What’s healthy? Proposed new rules target added sugar

TOPEKA, Kan. (WIBW) – Your cereal may not be as healthy as you think it is.

The Food and Drug Administration recently issued a proposed rule that updates criteria for claiming a food is healthy. While cereal seems a wise way to start the day – with boxes proclaiming the goodness of whole grains, fiber and a healthy heart – a closer look may reveal a not-so-sweet secret.

“What we’ll find is a lot of America’s favorite cereals, even those that they think are quote/unquote healthy will no longer make that definition of healthy,” said dietician Amber Groeling of Cotton O’Neil Weight Management in Topeka.

Under the FDA’s proposed new criteria for “healthy” foods, items in the grain group must have less than 2.5 grams of added sugar per serving. Some cereals missing the mark have clues in their names: Honey Nut Cheerios or Frosted Mini Wheat, for example. But others surpassing the threshold may surprise you. Among them: Corn Flakes, Special K and Raisin Bran.

“While the raisin part won’t count as the added sugar, the raisins are actually sugar-coated,” Groeling said, adding it’s not enough to look at the buzz words on the front of the box. “Marketing can be really misleading and make things seem a lot healthier than it is. You might think this is a good source of protein so it must be healthy, then you turn it around and see it has 12 grams of added sugar. We really have to ignore a lot of the noise on the front and look at the nutrition facts label.”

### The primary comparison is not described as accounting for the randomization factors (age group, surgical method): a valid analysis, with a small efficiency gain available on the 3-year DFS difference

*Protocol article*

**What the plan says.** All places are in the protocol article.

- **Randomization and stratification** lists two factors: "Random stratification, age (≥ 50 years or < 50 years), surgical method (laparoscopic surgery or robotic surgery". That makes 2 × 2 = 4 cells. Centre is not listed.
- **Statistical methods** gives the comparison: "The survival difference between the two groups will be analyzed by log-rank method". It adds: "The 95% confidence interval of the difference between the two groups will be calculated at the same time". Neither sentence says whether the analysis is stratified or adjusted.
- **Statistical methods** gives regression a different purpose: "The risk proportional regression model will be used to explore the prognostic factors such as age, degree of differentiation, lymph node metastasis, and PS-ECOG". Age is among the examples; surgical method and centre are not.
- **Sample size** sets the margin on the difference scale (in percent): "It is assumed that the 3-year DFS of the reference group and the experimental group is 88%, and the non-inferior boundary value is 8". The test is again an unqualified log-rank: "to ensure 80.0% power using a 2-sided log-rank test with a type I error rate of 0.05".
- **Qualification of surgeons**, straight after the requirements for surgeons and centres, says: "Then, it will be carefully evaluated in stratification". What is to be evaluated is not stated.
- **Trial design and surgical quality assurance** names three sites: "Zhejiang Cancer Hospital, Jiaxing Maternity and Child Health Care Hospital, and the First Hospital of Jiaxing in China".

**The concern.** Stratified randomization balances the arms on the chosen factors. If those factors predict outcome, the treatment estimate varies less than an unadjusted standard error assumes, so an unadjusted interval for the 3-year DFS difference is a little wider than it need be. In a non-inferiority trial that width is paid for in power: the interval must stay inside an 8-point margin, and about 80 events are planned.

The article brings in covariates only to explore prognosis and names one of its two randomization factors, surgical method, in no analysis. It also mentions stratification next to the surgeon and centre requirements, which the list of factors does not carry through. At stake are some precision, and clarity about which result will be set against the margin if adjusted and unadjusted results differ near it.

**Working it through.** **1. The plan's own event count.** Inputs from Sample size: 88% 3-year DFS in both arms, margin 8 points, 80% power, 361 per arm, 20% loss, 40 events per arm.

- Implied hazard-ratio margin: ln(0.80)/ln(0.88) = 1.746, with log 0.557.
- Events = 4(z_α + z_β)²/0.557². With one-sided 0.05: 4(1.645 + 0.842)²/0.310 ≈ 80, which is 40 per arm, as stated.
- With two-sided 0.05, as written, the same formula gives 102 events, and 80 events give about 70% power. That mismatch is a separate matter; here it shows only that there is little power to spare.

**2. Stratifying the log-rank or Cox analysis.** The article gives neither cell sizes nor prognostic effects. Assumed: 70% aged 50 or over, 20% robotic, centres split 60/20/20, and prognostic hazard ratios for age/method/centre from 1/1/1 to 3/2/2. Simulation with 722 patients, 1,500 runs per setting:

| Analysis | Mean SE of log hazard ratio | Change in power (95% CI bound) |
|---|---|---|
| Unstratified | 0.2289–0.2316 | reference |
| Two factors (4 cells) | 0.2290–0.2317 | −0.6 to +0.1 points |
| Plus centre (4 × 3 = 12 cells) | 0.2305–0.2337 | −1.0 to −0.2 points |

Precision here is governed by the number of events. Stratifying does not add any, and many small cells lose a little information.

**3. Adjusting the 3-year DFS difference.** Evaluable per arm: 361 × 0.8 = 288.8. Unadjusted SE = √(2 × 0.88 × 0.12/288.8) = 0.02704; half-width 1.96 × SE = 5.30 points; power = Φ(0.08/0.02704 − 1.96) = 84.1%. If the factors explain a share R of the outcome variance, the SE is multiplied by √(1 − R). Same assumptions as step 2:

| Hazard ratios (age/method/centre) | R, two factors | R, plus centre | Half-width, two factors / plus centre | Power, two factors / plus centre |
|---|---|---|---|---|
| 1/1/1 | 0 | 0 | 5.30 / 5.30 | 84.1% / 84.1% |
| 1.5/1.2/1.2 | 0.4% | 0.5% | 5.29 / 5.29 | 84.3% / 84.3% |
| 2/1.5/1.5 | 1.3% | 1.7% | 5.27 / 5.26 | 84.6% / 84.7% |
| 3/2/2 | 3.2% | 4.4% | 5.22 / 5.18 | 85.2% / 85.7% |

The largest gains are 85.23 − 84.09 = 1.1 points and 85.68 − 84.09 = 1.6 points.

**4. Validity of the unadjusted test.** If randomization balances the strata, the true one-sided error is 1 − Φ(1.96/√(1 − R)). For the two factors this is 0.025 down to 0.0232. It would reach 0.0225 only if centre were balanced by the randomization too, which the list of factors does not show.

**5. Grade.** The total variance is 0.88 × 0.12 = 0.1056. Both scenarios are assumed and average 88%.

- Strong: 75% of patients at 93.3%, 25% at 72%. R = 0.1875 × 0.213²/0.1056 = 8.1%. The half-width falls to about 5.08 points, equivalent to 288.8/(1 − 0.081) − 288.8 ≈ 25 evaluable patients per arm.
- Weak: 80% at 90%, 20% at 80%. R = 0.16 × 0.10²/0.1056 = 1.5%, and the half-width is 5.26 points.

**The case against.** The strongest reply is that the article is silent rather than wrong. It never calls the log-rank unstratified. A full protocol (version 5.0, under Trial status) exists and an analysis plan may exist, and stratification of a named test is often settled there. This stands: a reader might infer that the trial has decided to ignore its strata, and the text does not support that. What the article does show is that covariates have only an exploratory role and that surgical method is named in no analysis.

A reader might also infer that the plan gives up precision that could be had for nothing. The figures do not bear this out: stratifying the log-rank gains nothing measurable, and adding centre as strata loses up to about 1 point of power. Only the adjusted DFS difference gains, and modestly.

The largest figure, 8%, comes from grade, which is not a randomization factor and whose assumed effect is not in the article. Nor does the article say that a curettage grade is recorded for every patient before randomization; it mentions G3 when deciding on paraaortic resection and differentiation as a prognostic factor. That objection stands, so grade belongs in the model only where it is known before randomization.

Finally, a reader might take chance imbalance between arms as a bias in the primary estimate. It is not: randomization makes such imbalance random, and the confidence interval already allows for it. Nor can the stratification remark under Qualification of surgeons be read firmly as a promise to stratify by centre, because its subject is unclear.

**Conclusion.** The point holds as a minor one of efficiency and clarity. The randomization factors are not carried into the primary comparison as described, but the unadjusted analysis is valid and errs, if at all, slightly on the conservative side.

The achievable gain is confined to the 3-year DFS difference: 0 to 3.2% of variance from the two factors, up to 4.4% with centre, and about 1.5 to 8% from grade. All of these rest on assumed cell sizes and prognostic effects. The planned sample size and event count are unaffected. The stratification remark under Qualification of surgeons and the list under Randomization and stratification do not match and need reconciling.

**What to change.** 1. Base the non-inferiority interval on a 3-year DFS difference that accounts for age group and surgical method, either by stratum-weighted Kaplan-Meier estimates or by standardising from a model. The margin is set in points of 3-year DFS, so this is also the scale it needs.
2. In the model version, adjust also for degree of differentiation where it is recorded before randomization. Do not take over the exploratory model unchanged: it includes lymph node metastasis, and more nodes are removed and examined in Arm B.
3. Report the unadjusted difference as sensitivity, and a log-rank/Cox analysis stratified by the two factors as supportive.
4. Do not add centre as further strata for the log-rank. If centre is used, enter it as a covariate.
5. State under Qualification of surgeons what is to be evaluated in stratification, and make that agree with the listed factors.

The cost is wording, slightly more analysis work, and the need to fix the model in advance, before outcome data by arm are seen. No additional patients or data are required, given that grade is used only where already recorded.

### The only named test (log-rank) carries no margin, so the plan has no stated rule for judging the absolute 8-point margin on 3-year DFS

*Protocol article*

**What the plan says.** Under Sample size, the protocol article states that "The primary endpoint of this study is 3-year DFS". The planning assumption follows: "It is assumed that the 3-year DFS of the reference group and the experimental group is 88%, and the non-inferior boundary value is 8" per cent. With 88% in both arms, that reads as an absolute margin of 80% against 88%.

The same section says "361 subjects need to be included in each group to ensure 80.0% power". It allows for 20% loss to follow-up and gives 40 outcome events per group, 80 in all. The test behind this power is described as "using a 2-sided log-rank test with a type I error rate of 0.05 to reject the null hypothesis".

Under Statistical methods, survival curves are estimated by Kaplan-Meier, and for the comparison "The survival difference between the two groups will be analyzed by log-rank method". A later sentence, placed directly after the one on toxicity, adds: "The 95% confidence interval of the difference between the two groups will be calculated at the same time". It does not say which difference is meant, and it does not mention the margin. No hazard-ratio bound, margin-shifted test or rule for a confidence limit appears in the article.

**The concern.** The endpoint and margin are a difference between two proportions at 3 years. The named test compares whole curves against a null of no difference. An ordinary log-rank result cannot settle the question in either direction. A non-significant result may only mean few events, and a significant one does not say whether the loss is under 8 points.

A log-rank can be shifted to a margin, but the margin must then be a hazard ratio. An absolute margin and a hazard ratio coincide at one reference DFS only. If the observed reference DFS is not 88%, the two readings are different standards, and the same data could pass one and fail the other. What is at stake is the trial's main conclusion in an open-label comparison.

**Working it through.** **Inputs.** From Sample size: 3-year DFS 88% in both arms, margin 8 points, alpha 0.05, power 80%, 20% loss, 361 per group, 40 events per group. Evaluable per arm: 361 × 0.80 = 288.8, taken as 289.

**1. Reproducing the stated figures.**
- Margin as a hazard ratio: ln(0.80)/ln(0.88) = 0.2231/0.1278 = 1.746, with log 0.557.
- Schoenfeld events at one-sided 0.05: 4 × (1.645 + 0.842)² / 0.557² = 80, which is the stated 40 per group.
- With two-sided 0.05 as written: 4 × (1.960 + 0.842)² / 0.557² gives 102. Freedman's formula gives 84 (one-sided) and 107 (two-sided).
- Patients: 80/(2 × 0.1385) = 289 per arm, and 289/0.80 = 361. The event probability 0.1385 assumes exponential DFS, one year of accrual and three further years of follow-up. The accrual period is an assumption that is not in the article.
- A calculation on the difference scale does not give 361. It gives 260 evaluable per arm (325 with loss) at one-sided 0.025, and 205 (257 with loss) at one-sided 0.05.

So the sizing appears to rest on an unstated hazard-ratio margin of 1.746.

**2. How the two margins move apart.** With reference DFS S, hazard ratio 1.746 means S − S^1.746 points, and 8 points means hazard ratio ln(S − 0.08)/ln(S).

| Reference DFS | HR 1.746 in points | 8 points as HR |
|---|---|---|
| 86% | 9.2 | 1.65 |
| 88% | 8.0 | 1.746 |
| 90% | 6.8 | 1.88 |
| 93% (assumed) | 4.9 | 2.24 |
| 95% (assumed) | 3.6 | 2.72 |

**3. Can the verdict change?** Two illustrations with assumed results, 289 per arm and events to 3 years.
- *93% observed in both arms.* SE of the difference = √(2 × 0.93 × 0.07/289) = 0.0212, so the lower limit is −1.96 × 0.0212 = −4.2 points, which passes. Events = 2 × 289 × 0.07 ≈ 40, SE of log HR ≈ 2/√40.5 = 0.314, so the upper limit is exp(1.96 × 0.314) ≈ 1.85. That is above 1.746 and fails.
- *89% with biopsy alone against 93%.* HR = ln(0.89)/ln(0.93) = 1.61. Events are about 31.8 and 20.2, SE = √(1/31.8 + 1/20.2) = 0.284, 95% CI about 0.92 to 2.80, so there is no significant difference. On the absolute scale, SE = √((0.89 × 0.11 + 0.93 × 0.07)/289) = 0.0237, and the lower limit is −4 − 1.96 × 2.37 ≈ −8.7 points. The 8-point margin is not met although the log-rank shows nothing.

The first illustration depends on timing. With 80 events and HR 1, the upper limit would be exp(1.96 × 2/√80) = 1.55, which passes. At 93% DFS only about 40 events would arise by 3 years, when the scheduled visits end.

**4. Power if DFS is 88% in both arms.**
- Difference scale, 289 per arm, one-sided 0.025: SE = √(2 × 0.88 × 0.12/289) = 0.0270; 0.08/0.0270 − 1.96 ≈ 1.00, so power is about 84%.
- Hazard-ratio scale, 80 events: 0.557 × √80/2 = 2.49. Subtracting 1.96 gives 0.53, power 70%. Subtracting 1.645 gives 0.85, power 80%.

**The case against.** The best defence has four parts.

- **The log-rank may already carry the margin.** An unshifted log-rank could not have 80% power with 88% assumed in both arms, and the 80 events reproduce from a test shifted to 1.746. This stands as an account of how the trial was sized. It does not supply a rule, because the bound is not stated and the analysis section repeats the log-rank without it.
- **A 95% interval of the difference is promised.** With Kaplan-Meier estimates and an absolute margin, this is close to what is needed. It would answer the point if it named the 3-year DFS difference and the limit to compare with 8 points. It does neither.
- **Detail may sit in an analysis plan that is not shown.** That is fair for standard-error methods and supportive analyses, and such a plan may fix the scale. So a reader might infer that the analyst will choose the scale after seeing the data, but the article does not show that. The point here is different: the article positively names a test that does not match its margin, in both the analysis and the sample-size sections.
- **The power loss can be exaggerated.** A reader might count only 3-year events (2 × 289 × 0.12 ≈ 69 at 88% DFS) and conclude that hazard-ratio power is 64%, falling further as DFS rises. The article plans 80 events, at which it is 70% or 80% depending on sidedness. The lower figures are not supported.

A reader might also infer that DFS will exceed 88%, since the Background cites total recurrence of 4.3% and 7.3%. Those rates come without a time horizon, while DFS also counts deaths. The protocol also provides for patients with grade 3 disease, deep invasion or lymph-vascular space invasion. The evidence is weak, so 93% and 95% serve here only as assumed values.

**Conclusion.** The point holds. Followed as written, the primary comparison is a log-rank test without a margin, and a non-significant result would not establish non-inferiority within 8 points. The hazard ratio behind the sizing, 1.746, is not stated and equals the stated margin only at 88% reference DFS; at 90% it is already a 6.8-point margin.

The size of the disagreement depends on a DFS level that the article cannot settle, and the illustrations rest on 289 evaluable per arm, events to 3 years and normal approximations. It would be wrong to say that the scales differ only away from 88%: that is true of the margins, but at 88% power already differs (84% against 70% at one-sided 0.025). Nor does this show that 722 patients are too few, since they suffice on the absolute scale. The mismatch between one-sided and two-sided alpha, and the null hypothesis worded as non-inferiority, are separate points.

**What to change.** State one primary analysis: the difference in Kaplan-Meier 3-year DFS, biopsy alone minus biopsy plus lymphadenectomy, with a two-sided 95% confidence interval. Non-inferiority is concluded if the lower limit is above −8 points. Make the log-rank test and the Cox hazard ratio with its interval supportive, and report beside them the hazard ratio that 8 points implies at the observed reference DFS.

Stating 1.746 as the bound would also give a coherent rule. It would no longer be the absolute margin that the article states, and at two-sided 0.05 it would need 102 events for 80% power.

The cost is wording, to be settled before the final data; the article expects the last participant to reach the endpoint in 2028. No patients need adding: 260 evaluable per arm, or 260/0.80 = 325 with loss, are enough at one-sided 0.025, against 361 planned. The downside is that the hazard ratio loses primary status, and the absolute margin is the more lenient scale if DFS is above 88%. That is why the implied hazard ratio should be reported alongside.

Groelling says there’s a good reason the new rules are sour on added sugar.

“Sugar has been linked to type 2 diabetes, obesity, and heart disease,” she said.

Nutrition guidelines recommend we get less than 10 percent of our calorie intake from sugar. That equals about 50 grams a day on a 2,000 calorie diet. The proposed rule exempts whole fruit and veggies.

“The sugar is in there naturally and then you’re also getting a whole great nutrient-rich package. You’re getting some fiber, you’re getting some potassium, you’re getting plenty of vitamins and minerals along with that fruit,” Groeling said.

Groeling says people who choose cereal for its low fat content are missing a key ingredient for weight management: protein.

“Protein in the morning can actually reduce hunger throughout the day. It can reduce cravings,” she said.

The proposed criteria also remove cholesterol and total fat limits, and instead focus on saturated fat, so Groeling says rather than pouring a bowl, consider cracking an egg.

“Those can be sautéed with some veggies, you can add some cheese – so you get three different food groups there,” she said.

For people who can’t part with their cereal, Groeling says look for a low-sugar variety, then add some fruit for fiber and try topping it with Greek yogurt, which has more protein than milk. Another option would be Greek yogurt with berries and walnuts.

The proposed criteria are in the comment period. They also reduce sodium limits, and, in addition to fruit, vegetables, and eggs, nuts and seeds are also exempt, because they contain good fats. However, watch the labels for added sugar and salt.

Read the full list of limits in the FDA proposed rule.


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